"protect against" and "protect from"

Posted by Smokey Stover on December 13, 2005

In Reply to: "Protect against" and "protect from" posted by Grace on December 13, 2005

: Is there any difference in how to use "protect against" and "protect from"? Thanks.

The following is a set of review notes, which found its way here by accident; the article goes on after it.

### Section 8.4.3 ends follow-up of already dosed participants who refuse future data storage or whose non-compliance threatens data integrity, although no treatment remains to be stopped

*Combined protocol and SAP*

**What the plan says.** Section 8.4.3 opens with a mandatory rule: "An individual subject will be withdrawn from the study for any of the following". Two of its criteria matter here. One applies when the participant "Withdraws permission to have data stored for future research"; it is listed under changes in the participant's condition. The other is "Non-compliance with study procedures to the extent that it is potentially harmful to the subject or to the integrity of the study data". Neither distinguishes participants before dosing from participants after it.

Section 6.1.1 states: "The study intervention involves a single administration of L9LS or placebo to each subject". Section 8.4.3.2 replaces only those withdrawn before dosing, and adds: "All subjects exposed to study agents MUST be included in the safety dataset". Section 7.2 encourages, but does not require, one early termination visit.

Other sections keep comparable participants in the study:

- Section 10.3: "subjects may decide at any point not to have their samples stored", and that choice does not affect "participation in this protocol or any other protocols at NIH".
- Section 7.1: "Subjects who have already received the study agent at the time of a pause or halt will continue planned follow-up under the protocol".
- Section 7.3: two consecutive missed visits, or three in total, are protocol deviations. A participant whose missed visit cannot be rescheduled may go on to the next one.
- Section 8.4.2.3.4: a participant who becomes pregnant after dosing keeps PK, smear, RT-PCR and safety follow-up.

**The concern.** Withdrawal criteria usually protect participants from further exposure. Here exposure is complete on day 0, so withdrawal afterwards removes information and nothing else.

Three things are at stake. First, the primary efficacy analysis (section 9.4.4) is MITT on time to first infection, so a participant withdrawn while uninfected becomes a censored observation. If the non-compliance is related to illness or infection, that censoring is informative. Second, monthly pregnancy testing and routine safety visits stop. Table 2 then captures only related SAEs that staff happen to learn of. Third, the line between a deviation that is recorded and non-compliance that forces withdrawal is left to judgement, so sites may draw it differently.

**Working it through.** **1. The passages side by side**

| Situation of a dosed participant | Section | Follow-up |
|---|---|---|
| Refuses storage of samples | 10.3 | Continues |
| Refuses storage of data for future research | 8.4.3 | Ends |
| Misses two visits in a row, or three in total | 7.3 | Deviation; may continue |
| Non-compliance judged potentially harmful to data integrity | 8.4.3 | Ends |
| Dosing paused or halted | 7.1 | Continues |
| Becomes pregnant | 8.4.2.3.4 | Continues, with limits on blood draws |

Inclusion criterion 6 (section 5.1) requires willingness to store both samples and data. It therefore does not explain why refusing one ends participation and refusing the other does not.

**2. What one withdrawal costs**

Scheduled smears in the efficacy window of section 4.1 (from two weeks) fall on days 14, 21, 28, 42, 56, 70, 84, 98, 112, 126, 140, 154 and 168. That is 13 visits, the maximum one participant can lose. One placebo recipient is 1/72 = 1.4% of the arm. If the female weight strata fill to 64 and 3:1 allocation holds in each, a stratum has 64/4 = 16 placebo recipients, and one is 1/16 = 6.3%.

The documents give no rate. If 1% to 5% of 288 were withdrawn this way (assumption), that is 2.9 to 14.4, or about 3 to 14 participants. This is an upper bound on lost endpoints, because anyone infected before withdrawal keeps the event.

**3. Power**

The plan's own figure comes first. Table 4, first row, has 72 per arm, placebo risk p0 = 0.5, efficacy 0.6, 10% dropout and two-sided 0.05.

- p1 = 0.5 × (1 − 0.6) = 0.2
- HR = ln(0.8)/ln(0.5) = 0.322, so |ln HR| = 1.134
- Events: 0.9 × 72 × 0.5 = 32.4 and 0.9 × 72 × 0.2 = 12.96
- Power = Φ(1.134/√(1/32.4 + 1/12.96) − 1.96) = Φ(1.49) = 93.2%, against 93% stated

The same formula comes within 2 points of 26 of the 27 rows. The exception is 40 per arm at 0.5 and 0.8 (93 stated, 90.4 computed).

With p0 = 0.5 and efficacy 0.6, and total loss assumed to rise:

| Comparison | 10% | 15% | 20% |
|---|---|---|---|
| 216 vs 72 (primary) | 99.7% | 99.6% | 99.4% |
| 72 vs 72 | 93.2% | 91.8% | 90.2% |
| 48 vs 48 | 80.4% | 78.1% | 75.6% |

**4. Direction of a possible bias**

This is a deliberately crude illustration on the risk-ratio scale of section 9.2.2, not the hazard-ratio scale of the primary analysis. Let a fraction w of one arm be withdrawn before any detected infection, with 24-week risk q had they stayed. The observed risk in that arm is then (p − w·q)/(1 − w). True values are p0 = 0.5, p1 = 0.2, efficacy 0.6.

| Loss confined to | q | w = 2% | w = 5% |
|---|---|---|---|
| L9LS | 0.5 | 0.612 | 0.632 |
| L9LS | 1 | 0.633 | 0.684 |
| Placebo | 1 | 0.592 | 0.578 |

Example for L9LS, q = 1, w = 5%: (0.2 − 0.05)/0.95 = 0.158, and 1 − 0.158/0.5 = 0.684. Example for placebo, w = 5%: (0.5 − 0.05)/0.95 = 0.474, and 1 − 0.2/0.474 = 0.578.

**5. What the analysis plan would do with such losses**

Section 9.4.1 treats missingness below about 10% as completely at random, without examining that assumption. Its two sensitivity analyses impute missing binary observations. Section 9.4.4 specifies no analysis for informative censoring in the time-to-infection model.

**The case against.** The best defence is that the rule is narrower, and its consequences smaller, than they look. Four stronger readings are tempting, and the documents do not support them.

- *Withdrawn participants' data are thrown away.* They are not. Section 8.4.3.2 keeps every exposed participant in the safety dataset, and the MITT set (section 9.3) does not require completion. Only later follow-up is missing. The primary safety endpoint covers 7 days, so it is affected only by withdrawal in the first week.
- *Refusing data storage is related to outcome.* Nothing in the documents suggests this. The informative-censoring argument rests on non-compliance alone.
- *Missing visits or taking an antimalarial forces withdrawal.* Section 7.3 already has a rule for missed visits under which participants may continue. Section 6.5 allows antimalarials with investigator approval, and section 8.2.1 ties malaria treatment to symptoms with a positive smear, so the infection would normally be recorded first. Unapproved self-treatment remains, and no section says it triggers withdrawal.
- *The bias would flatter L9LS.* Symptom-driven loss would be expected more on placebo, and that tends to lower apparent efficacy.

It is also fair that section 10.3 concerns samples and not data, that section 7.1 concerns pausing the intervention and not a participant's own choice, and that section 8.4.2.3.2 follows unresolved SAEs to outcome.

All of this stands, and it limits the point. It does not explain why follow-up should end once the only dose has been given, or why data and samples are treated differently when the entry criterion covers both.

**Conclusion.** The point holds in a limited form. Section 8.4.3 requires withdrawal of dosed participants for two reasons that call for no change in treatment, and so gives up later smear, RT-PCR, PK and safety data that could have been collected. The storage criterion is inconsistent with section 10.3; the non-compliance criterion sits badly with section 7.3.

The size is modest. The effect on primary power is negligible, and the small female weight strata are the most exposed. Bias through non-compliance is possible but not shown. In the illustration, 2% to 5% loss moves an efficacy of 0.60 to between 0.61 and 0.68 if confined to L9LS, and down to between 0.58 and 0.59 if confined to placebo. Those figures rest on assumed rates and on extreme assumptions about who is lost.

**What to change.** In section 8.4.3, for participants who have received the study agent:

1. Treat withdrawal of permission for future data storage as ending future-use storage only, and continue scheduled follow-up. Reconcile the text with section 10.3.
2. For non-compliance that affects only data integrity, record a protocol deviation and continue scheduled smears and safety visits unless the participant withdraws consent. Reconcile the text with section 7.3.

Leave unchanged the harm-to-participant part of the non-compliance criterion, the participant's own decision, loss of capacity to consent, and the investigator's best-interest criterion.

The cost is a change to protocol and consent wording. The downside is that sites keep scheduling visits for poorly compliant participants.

The eternal question: Which is the right preposition? Yes, there is a difference, but a subtle one. There is a tendency to regard "protect against" as being less absolute than "protect from." Thus you "protect against rust," because absolute rust-proofing is not always possible. You "protect from harm," which is probably equally chancy, but when saying it you wish to suggest the comfort and confidence of absolute protection. But this tendency is not absolute. To protect from mildew and protect against mildew will normally be regarded as the same thing, although in this case I prefer "against." If you are going to protect a child who is being bullied or threatened, you will more likely choose "protect from," but I hesitate to generalize off the top of my head that "against" is used with things and "from" with people. Others may very well have better ideas about this than I. SS